As it happens, since before Captain America: Steve Rogers began its current run, Spencer has been also writing a series starring a genuinely heroic, red-blooded Captain America. It’s called Captain America: Sam Wilson. Wilson, formerly known as the Falcon (Anthony Mackie’s character in the movies), has been a part of Captain America’s cast for close to 50 years. He is as patriotic a totalitarian-smacking American as anyone could wish, and he was also Marvel’s first black American superhero.
A few years ago, Wilson inherited the name and the shield of Captain America from Rogers (who had been transformed into a frail old man; long story, but aren’t they all?). Ever since then, he’s been in the position of trying to defend a public that refuses to accept him, even while it demands that he act as a figurehead. In one sequence, a younger black superhero stops a robbery, but the police robots that arrive at the scene beat and arrest him. When community rage about the incident boils over, Wilson is in the impossible bind of being expected to say or do something that quiets the streets but doesn’t deny the protesters’ well-warranted fury.
As soon as Rogers came back, rejuvenated (and secretly an agent of Hydra)—in an issue whose cover depicted Wilson punching him in exactly the same pose that Rogers punched Hitler—Captain America: Sam Wilson started hammering home the idea that, no matter how heroically Wilson acts, the people he’s protecting won’t see him as legitimate. Neither do a lot of readers. The title of the first collected volume of CA: Sam Wilson is “Not My Captain America”—a phrase disgruntled fans have used to dismiss his series. CA: Sam Wilson—with the same writer as CA: Steve Rogers (and comparable artists), telling the same story from a different angle—has been selling roughly half as many copies each issue as Steve Rogers, damningly underscoring the point of both.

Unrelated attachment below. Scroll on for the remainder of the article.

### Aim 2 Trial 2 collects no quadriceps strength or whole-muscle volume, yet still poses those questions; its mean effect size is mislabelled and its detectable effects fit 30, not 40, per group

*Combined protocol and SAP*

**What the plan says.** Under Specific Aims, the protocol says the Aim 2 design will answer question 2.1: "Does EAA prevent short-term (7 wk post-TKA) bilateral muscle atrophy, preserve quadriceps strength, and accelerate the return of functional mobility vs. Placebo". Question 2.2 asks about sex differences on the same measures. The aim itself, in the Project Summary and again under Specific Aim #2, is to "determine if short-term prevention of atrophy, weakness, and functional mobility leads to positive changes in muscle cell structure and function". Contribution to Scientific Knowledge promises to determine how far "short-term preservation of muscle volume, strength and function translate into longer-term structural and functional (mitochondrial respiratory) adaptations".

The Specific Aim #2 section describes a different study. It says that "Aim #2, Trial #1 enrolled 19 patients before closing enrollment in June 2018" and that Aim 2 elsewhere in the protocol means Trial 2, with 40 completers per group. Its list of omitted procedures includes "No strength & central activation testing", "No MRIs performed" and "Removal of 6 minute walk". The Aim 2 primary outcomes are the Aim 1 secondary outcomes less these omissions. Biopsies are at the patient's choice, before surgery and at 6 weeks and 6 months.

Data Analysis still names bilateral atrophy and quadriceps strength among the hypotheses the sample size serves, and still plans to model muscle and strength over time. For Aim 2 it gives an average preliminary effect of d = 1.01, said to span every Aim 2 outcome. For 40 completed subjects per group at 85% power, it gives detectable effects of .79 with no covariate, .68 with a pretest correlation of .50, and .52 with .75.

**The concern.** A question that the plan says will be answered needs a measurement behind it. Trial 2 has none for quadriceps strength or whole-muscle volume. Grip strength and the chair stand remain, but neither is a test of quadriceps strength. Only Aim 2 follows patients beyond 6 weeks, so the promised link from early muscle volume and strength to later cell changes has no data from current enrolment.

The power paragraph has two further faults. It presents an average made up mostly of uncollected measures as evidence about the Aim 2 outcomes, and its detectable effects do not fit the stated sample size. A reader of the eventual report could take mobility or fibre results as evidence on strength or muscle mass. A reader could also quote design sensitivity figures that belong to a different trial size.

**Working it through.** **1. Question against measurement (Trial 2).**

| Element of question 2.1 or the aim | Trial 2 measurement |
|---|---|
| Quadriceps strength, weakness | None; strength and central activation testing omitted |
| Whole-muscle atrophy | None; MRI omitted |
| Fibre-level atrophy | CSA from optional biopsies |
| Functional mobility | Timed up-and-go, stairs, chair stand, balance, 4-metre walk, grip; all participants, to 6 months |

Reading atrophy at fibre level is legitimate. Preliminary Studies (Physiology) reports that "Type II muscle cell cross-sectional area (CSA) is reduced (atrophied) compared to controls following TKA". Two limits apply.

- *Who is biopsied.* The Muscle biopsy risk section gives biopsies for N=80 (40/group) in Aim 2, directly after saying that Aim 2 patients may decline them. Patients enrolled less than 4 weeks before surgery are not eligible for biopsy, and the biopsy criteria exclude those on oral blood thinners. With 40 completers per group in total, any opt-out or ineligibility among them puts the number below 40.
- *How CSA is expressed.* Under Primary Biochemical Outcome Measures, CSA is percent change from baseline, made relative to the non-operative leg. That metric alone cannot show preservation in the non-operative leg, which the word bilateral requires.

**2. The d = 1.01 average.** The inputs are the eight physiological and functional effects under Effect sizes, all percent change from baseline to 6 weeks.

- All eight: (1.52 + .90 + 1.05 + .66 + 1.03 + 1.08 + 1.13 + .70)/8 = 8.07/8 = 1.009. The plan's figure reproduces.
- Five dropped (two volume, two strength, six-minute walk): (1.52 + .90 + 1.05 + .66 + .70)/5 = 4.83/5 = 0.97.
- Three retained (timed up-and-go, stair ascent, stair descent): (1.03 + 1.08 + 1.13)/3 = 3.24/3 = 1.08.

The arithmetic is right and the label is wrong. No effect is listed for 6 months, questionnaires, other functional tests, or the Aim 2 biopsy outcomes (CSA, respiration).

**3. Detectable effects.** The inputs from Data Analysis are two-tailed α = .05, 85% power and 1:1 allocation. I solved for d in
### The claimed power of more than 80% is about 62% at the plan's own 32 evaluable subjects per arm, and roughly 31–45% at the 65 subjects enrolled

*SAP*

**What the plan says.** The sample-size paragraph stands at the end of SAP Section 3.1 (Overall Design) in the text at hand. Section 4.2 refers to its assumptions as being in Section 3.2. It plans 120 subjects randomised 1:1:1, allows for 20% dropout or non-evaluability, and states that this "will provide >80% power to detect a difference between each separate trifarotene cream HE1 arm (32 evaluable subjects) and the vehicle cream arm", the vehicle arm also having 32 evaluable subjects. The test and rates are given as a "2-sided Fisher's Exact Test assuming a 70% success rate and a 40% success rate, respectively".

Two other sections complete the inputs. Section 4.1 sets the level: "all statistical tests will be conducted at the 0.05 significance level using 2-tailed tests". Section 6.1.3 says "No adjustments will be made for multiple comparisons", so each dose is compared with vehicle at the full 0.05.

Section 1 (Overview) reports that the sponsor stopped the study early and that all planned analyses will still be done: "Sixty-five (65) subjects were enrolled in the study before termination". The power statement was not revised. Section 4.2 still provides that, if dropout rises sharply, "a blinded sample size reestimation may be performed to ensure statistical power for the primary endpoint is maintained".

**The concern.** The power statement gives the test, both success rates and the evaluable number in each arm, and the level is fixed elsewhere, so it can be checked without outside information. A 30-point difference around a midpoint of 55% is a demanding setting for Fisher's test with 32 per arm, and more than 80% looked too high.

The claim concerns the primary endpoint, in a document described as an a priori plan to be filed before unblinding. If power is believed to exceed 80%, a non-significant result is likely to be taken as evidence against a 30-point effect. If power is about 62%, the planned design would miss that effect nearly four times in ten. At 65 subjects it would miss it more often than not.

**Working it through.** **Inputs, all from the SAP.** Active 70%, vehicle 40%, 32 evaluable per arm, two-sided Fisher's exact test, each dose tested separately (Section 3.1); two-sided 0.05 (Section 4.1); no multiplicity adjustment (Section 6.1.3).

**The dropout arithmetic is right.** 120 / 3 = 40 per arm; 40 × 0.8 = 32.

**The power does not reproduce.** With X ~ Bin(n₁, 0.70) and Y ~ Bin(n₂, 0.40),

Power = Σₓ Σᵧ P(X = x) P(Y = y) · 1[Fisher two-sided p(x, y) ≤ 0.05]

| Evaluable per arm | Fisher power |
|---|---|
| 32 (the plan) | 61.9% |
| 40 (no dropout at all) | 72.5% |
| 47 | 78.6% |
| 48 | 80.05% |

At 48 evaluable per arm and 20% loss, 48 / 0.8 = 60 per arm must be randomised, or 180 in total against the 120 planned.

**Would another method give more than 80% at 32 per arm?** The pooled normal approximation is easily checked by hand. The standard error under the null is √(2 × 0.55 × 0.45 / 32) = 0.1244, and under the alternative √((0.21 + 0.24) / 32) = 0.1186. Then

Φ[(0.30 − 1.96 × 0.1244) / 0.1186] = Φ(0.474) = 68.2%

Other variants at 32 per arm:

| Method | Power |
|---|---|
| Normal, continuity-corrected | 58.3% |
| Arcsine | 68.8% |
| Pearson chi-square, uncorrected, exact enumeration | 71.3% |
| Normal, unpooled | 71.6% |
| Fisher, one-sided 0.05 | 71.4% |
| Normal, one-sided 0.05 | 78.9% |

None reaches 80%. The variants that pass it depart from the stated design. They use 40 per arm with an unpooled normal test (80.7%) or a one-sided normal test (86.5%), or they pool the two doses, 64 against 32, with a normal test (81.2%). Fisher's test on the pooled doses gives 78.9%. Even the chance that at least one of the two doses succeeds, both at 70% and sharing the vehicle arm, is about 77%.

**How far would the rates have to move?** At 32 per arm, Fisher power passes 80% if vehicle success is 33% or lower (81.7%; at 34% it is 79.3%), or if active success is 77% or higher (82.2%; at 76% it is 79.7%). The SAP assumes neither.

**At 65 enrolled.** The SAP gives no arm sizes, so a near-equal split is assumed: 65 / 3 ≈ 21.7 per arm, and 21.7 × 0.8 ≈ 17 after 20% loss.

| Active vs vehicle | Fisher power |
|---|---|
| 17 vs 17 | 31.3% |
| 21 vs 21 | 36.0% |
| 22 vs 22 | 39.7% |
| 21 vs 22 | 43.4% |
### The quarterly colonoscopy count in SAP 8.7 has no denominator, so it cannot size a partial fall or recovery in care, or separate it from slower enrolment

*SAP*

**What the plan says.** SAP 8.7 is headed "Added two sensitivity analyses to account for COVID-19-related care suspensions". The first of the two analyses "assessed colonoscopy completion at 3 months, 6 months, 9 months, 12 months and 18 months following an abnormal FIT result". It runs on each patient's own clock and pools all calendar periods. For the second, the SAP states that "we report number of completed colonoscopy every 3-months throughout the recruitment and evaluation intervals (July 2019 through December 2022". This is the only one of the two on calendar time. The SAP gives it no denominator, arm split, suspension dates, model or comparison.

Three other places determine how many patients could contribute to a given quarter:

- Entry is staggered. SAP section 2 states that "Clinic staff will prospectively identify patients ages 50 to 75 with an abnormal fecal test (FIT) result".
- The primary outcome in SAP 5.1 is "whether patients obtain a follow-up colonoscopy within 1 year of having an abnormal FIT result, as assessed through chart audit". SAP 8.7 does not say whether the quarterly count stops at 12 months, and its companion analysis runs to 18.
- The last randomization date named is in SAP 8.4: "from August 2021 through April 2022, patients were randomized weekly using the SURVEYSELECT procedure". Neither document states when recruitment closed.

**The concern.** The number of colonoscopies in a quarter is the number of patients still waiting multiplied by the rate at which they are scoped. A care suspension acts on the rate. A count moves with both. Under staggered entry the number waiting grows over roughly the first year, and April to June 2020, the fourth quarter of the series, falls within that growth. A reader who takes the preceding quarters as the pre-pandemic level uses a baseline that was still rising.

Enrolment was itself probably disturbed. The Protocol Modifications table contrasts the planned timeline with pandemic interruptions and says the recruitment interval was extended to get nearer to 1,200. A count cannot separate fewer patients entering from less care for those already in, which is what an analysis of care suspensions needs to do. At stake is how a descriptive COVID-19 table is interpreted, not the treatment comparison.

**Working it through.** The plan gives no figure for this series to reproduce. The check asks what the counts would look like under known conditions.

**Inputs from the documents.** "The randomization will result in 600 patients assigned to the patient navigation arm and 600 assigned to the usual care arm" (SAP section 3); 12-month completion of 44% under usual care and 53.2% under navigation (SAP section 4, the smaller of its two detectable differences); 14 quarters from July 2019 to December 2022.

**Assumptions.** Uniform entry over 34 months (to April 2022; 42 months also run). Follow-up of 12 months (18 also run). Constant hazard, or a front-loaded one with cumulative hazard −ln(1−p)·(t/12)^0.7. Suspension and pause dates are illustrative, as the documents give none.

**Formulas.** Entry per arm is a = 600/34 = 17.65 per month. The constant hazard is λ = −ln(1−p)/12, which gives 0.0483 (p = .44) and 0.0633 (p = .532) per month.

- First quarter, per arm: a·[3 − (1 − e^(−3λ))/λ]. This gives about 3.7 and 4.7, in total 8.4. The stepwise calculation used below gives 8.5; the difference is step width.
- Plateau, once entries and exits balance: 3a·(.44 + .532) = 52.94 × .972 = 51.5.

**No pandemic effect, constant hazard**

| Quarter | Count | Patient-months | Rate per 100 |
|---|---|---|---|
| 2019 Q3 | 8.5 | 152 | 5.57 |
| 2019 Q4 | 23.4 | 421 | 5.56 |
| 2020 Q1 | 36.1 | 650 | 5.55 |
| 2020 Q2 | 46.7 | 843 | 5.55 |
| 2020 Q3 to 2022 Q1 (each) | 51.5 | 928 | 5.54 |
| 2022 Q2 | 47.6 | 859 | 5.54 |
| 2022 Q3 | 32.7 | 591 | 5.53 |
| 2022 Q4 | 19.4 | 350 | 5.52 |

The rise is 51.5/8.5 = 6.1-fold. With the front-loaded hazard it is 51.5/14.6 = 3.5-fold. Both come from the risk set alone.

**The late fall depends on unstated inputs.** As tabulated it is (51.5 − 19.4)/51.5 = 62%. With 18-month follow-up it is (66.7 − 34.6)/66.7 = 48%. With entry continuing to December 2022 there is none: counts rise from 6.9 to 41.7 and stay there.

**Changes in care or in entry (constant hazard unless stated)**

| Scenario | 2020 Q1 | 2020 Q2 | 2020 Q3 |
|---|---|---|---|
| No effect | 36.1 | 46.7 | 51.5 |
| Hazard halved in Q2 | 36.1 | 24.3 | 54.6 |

It’s a blunt and very political point, but Captain America has never not been political. Even the title “Secret Empire” comes from a 1974 sequence that ended with a thinly disguised Richard Nixon being unmasked as a supervillain and killing himself in the Oval Office. The incident that sets off Secret Empire involves an equally unsubtle metaphor: the construction of a wall around the entire Earth that’s meant to keep out dangerous aliens (the kind from outer space) but ends up locking out the world’s defenders.
If you go into Secret Empire and the two Captain America series thinking of it as Rogers’ story—in which Rogers is the “real” Captain America and Wilson is the temp who’s been holding down the job—then yes, Evil Cap is a horrifying development. But if you read Spencer’s three-pronged narrative as Sam Wilson’s story, it looks very different. It becomes the story of an impeccably qualified black hero whose time in the spotlight is abruptly cut off by the return of an old white man who once had his position and of a public so thirsty for the moral certainty of the Greatest Generation that it can’t see the nightmarish perversion of it that’s right in front of them until it’s too late.